A wise person once said that, "Taken by the yard, life is hard, but taken by the inch, it's a cinch." Folks in the restaurant business should heed that advice when setting their goals for the year ahead. Perhaps more so than people in any other industry, restaurant owners, managers and wait staff can feel overwhelmed by the size of their overall goals—and lose sight of the fact that reaching them happens one service, one meal and one day at a time.
Meeting your 2006 goals means your employees must be engaged with meeting those goals, too. Engaging your employees calls for first sharing your goals and asking their help in establishing an overall game plan, then breaking down the goals into readily attainable inch-long steps.
Think about it: which is easier, getting employees to focus on selling 100 more desserts per week or 5200 more desserts per year? If your restaurant is open six days a week, increasing your weekly dessert sales by 100 translates to selling-17 more desserts per day. With a wait staff of six, each wait staff member only has to sell three more desserts per day to reach the goal. The final numbers will be the same, but inch-long steps make the journey less stressful and more pleasant.
Plus which, it's a whole lot easier to convince six people they can sell three more desserts per day than it is to get them to focus on selling 5200 per year. Pursuing the goal in that fashion puts more profits in your pockets and theirs more easily, too.
Support Others and They'll Support You
Support other people in getting what they want, and they'll support you in getting what you want. Make a point of asking your employees to share their goals for 2006 with you. When they feel discouraged about reaching their goals, help them stay on track by pointing out that taking small steps everyday brings success.
For example, you could support employees who want to have more money in 2006 by providing them with an attractive jar decorated with the words "I'm becoming RICH." Point out that saving rather than spending loose change can easily save $500 a year, that checking out books and videos or DVDs at the local library instead of buying or renting them can net another $500, and that ride-sharing with another employee instead of driving alone one day a week can save $500 in transportation costs. Taking all three of these inch-long steps will make them $1500.00 richer this time next year.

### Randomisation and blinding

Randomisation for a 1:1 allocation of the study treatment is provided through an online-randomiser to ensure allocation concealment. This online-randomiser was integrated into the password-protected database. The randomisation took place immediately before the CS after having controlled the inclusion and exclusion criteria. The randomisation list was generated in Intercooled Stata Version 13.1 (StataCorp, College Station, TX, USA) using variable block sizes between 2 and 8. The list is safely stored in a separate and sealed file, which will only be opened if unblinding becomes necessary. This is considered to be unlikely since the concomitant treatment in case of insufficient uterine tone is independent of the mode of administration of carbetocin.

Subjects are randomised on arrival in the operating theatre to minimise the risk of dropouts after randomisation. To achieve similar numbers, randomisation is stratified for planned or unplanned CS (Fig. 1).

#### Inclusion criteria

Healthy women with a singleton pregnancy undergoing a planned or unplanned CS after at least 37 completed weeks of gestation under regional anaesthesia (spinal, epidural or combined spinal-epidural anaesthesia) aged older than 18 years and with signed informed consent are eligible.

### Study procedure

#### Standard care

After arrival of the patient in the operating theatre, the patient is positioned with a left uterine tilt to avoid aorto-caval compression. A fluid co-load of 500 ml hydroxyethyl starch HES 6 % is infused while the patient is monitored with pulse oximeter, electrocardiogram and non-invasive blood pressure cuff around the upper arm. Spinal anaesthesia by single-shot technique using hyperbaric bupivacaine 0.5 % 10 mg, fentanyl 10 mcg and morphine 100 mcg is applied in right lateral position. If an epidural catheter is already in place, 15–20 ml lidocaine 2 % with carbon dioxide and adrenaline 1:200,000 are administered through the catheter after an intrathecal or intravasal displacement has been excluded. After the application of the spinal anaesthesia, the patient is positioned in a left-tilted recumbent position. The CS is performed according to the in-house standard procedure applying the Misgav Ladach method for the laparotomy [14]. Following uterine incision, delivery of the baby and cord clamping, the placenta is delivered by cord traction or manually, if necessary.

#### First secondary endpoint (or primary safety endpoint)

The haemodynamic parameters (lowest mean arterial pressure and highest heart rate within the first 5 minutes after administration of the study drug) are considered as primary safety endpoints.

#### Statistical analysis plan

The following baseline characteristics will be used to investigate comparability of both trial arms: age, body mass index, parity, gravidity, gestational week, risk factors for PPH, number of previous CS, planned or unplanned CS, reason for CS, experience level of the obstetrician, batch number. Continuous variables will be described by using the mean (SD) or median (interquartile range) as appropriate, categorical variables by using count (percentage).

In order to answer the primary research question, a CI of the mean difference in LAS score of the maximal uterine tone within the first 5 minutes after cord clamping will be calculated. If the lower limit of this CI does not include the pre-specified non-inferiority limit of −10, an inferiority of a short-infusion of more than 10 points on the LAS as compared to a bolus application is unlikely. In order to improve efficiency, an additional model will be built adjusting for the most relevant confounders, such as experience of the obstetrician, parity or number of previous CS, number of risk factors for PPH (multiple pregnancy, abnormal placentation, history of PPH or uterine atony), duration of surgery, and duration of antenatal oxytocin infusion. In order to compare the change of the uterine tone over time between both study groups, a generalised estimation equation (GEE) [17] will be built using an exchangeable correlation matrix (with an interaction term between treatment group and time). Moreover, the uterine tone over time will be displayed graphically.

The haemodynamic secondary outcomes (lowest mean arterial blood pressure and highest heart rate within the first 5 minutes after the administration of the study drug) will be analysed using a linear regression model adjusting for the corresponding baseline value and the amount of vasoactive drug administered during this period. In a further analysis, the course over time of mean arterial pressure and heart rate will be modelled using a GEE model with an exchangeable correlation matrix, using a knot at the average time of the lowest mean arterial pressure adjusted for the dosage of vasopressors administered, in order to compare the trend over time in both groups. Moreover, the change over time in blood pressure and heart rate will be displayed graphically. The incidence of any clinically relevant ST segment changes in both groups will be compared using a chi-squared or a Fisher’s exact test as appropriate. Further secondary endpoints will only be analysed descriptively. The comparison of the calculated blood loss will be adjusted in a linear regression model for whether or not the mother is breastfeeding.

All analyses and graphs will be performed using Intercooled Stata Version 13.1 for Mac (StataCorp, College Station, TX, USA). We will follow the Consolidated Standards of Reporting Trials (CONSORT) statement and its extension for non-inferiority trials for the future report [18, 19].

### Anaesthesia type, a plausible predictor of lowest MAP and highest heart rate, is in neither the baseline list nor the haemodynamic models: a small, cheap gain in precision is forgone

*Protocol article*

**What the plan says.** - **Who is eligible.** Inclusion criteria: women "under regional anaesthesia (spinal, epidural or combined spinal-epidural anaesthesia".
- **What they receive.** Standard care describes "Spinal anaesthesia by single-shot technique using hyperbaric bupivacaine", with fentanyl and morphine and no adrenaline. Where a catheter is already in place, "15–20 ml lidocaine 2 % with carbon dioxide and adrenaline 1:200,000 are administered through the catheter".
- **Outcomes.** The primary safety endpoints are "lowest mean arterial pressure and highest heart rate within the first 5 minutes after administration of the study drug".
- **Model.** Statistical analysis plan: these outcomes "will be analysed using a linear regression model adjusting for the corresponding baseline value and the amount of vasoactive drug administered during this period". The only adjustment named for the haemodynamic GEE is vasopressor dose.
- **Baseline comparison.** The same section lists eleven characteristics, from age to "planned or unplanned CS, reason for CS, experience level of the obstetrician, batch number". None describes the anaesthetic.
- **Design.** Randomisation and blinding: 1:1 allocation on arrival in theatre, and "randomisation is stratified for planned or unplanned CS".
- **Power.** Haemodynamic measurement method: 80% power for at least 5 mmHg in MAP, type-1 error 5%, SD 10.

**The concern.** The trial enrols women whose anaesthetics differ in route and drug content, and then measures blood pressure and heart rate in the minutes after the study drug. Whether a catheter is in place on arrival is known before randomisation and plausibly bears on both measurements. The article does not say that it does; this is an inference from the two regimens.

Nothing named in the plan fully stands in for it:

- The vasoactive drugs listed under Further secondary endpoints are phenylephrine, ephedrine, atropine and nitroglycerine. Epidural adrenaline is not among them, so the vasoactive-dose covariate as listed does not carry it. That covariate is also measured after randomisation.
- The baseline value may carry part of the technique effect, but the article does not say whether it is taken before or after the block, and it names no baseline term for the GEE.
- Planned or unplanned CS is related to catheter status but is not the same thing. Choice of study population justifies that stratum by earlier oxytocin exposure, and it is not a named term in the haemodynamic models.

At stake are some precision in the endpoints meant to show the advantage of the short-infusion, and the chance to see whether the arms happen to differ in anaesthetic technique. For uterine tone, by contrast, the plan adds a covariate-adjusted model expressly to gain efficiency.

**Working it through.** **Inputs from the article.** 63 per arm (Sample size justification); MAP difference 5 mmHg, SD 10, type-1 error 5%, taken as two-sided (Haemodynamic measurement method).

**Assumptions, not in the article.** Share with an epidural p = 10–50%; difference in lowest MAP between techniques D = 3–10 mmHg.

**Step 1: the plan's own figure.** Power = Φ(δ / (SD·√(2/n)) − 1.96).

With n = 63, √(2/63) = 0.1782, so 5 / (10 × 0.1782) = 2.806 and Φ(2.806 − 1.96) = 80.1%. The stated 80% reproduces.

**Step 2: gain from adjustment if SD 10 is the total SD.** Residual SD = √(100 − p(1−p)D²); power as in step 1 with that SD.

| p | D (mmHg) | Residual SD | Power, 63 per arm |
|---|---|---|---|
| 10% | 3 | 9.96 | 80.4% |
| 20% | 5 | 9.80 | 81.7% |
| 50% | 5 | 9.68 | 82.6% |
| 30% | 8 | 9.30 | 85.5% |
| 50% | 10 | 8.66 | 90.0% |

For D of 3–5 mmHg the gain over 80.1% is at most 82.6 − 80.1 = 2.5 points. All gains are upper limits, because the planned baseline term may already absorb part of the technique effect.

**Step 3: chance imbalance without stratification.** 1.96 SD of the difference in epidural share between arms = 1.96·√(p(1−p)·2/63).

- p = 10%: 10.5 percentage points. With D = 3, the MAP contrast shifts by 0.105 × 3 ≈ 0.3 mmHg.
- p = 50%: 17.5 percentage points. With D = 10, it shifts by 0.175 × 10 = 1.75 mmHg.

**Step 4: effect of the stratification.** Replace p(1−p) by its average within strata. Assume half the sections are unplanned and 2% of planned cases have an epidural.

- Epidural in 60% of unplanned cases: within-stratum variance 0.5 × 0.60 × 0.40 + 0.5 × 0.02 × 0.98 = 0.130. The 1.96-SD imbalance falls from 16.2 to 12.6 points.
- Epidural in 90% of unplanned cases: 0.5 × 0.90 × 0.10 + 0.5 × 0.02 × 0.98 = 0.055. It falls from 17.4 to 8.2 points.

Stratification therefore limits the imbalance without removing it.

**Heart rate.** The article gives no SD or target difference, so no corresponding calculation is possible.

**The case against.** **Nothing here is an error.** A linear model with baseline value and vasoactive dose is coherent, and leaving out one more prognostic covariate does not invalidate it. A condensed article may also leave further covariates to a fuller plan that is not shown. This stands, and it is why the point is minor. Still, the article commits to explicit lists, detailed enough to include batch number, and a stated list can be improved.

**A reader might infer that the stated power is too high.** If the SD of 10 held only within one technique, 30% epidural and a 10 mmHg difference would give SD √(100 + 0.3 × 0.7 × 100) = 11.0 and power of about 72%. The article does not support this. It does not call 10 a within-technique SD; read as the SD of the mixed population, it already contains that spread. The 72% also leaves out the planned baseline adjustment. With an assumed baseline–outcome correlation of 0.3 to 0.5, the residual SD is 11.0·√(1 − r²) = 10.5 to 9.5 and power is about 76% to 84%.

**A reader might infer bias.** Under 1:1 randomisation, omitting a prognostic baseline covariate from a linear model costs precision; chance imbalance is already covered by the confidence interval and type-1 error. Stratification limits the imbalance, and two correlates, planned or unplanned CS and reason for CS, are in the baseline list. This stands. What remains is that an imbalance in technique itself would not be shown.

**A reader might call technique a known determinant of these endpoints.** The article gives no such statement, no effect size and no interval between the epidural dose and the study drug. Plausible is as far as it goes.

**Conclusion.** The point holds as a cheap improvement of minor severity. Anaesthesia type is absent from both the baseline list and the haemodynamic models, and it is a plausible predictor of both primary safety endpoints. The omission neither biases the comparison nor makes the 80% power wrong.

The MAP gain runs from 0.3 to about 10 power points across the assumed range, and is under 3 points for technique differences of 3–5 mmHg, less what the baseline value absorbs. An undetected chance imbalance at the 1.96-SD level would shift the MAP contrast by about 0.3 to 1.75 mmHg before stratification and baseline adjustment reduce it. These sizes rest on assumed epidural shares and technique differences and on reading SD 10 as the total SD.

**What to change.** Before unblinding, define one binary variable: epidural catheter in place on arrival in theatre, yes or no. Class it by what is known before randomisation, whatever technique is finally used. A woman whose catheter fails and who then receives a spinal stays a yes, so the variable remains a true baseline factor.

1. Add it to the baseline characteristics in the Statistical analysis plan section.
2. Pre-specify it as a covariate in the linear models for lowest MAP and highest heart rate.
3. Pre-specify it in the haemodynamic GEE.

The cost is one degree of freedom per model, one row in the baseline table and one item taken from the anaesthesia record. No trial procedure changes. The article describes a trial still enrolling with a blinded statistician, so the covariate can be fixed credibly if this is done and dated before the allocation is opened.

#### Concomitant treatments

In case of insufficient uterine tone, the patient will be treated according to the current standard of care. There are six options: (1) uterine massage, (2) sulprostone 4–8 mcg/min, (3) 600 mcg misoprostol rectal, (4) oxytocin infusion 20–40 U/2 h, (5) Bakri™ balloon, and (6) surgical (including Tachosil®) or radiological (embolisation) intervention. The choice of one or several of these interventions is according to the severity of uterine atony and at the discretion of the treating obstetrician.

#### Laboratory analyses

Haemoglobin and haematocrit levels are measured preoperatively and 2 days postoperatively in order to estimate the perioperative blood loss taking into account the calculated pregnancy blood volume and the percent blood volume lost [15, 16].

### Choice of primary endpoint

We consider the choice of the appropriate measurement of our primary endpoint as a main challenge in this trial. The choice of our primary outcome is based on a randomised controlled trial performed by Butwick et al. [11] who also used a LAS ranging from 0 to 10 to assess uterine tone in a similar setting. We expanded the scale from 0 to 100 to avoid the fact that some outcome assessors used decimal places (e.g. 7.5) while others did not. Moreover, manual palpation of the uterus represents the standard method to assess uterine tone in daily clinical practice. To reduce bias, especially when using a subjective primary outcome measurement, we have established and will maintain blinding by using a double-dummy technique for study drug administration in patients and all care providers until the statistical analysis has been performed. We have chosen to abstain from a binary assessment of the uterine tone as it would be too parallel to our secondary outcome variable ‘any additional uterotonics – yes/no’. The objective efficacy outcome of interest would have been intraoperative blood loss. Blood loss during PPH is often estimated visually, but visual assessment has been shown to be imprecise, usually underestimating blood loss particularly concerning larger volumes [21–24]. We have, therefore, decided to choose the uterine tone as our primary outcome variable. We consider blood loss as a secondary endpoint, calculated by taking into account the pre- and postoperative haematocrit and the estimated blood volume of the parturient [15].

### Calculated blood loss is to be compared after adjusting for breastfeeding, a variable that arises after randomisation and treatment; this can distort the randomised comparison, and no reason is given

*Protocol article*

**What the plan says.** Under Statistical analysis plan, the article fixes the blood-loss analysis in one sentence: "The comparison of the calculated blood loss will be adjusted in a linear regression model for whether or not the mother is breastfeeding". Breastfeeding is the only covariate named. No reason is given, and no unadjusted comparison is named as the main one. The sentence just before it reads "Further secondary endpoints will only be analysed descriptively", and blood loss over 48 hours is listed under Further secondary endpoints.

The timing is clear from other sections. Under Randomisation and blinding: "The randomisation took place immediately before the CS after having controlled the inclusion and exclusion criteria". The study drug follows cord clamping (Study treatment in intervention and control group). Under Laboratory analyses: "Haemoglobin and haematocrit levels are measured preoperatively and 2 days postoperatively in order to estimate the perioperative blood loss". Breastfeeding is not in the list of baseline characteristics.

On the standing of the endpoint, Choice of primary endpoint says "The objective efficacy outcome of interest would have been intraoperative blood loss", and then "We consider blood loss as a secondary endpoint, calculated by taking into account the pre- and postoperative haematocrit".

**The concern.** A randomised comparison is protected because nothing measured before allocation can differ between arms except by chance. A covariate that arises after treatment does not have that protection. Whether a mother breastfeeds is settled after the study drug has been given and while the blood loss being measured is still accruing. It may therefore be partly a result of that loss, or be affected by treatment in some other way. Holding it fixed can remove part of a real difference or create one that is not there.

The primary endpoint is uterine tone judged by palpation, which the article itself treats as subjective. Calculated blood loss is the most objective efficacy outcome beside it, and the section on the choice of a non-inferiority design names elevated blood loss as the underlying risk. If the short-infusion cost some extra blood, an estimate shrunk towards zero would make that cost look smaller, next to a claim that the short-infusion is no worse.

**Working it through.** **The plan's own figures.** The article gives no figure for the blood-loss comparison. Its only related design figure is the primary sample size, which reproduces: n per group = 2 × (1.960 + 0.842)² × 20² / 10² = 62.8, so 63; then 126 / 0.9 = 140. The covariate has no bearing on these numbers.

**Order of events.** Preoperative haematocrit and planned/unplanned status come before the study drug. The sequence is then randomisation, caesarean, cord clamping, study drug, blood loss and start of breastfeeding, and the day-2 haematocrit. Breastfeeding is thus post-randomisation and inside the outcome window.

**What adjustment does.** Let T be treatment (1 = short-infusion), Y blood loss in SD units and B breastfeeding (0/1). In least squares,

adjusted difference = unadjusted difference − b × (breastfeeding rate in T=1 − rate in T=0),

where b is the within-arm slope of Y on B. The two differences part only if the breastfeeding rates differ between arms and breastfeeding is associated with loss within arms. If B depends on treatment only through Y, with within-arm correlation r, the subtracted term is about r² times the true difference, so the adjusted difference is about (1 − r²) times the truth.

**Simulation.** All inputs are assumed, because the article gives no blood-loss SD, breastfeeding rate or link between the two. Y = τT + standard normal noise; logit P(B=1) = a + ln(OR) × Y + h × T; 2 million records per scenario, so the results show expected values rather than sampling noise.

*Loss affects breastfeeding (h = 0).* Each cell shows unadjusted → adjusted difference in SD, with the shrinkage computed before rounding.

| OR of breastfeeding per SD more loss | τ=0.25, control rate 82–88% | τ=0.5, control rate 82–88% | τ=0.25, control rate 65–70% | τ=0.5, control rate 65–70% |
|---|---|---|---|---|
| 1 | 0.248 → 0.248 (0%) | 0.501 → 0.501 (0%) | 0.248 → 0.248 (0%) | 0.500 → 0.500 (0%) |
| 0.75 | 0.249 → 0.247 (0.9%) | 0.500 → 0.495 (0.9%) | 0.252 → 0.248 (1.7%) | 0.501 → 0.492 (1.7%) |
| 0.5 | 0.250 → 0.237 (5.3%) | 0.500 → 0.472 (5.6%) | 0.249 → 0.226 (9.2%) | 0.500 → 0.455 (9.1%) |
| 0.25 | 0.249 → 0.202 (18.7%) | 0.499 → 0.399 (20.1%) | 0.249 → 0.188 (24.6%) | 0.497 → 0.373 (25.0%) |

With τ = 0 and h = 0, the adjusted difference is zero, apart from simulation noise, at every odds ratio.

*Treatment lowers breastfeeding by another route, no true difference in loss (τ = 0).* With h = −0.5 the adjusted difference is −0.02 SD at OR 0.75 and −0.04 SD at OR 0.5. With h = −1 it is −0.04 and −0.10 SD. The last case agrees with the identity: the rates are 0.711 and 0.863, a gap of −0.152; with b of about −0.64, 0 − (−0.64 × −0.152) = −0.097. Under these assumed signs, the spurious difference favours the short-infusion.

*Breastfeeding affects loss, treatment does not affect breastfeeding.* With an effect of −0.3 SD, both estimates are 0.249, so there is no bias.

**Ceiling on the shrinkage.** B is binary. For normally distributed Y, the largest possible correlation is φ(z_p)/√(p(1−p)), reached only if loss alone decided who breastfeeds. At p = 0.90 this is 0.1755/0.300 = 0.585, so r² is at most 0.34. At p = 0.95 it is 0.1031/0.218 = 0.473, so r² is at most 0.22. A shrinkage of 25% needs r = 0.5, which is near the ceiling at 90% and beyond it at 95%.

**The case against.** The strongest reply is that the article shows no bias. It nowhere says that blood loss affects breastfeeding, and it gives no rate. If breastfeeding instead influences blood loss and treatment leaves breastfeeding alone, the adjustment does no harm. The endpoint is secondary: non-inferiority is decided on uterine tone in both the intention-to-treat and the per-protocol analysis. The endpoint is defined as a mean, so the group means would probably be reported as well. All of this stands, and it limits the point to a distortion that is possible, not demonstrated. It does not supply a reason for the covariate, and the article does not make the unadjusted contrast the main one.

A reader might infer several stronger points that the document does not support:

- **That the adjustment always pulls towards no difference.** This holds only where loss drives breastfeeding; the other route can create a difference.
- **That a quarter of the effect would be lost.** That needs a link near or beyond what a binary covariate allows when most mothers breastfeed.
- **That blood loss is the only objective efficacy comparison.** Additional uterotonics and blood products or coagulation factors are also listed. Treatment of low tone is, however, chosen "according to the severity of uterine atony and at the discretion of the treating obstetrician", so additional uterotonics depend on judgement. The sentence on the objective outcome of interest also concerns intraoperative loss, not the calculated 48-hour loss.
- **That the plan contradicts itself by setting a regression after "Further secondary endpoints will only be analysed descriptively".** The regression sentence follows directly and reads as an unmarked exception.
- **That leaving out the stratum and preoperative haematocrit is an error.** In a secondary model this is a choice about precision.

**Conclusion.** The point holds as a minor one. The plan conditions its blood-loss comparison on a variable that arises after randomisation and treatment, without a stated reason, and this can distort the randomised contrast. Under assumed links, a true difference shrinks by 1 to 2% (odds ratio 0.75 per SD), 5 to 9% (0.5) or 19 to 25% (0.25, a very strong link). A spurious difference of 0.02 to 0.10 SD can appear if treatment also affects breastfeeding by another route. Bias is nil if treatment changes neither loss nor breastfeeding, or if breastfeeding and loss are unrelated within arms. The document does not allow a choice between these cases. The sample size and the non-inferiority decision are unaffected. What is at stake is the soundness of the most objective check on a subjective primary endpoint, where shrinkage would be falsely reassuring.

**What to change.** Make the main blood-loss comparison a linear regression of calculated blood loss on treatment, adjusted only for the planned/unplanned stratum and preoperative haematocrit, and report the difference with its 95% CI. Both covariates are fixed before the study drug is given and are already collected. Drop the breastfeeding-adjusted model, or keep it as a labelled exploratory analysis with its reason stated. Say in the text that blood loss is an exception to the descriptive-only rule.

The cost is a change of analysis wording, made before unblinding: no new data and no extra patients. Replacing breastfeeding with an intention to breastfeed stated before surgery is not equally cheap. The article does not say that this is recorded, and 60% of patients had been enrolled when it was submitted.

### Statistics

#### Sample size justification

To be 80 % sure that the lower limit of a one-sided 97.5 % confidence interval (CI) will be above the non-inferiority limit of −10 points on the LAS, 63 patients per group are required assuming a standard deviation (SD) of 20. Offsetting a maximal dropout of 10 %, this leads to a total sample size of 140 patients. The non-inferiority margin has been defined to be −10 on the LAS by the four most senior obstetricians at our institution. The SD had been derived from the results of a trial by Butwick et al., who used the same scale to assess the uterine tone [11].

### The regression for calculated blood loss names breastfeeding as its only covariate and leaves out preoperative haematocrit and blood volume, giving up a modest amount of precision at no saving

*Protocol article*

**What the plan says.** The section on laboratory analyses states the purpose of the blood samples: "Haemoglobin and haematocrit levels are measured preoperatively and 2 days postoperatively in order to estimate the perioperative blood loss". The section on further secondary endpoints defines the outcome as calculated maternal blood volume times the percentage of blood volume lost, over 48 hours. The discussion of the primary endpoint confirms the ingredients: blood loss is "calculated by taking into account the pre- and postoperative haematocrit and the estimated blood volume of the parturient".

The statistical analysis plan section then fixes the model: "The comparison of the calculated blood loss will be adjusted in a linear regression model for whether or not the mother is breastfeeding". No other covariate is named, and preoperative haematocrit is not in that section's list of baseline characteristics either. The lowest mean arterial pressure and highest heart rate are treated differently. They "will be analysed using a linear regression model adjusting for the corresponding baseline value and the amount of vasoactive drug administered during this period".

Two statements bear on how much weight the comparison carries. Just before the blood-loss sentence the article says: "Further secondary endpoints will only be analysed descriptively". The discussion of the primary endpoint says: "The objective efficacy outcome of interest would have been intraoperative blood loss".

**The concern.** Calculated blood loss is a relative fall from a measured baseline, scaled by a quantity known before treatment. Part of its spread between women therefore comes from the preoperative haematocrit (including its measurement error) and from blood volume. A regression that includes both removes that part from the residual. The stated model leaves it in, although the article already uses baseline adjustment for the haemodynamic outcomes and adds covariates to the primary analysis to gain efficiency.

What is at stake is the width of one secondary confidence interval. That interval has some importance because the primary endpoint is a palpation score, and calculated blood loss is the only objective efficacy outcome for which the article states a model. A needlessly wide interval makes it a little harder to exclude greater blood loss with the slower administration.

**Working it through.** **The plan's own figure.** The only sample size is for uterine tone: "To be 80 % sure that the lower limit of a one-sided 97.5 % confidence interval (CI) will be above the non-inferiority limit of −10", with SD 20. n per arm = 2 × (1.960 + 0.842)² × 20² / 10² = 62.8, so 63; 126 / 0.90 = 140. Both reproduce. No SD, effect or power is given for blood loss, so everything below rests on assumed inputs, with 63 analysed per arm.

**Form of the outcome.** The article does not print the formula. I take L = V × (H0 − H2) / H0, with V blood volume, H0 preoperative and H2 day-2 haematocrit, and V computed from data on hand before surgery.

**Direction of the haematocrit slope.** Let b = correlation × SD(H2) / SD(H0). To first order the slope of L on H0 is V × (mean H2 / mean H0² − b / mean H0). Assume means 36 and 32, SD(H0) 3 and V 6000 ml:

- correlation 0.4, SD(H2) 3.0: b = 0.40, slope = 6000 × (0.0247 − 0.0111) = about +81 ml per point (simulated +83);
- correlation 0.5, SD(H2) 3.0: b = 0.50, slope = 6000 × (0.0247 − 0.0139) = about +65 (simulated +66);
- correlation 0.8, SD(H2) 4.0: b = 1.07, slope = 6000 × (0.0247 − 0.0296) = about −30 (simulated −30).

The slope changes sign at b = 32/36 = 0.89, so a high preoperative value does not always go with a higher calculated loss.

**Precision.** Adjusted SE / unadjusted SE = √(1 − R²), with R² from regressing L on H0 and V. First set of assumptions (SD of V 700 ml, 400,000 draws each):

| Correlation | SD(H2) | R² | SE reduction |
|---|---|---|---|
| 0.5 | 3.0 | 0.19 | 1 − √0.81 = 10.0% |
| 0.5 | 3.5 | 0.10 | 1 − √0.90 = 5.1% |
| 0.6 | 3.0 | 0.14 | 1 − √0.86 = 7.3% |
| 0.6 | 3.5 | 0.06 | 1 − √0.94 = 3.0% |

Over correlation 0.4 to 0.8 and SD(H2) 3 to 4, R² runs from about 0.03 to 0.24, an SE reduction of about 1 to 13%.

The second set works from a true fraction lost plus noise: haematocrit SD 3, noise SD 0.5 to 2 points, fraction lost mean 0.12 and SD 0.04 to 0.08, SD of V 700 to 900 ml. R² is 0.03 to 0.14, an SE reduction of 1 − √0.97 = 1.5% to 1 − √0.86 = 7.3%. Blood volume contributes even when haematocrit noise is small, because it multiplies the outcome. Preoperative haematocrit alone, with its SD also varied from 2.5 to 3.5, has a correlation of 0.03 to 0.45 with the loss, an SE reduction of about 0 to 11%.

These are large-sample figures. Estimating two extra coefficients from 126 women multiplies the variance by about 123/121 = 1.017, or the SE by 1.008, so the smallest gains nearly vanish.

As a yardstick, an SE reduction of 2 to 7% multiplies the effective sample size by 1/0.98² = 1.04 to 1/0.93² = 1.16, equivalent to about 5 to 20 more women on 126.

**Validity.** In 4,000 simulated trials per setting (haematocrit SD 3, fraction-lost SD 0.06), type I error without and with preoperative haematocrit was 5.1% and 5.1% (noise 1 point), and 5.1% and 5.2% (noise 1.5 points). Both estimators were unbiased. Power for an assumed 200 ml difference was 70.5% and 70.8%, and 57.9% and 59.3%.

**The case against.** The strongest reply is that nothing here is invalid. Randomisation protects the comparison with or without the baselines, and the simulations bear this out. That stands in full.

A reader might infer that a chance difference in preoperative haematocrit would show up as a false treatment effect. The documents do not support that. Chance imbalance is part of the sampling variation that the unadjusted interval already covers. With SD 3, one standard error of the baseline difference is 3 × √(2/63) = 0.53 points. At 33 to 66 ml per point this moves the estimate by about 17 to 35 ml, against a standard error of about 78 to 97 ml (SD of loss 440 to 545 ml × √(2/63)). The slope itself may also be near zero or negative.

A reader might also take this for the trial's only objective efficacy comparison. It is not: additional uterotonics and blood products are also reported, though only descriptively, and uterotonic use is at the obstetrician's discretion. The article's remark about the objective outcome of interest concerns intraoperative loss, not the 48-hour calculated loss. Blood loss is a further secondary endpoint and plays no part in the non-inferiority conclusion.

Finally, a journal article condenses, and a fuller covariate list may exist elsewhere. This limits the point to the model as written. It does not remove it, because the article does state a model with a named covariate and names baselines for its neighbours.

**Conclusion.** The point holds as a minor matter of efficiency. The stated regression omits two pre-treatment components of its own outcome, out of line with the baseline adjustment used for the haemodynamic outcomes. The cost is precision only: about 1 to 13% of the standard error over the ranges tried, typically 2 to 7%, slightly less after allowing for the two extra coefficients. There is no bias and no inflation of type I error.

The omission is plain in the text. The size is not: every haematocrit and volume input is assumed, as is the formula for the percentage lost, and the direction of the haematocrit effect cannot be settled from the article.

Make Reaching Goals Fun
Reaching your goals doesn't have to feel like work. You could up those dessert sales by running a sales contest in which the winning wait staff member gets first choice of shifts and doesn't have to roll silverware for a week. You might even wash the winning employee's car in the parking lot—that should generate lots of enthusiasm!
Color and creativity are fun. Post colorful company goal charts and ask employees to give you their ideas on new ways of reaching those goals. Give their suggestions a try and reward employees who submitted the top three with a free meal for their families. Run a contest for the best new print or radio ad and offer free theater tickets and a free limo ride to the theater as the prize.
Your good employees are better than gold; they're the geese that will continue to lay your golden eggs. So share your goals with them, ask them to share theirs with you and take the inch-long steps that make reaching those goals a cinch!
Mel Kleiman is the president of Humetrics, a leading developer of systems, training, processes and tools for recruiting, selection and retention of the best hourly workforce. He is also the author of four books, including Hire Tough Manage Easy. You can reach Mel at 800-218-0930, firstname.lastname@example.org or www.humetrics.com.